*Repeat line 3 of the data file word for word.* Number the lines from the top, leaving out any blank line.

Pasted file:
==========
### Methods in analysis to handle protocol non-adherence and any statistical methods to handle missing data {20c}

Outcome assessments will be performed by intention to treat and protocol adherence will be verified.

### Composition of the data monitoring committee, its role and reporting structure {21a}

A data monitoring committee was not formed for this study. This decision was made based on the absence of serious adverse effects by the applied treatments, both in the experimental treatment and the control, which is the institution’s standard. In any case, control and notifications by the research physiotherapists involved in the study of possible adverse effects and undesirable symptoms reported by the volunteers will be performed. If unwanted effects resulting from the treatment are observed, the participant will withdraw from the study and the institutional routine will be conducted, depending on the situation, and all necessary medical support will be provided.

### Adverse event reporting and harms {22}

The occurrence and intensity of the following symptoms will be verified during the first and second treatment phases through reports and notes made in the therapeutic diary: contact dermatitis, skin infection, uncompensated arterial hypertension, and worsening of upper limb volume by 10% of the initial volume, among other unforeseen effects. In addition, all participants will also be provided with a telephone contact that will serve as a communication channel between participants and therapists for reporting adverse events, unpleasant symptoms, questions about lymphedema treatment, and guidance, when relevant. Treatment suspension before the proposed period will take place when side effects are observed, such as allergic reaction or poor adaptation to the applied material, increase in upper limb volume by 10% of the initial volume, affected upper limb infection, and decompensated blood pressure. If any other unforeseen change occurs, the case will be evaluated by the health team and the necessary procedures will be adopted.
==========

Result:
### Composition of the data monitoring committee, its role and reporting structure {21a}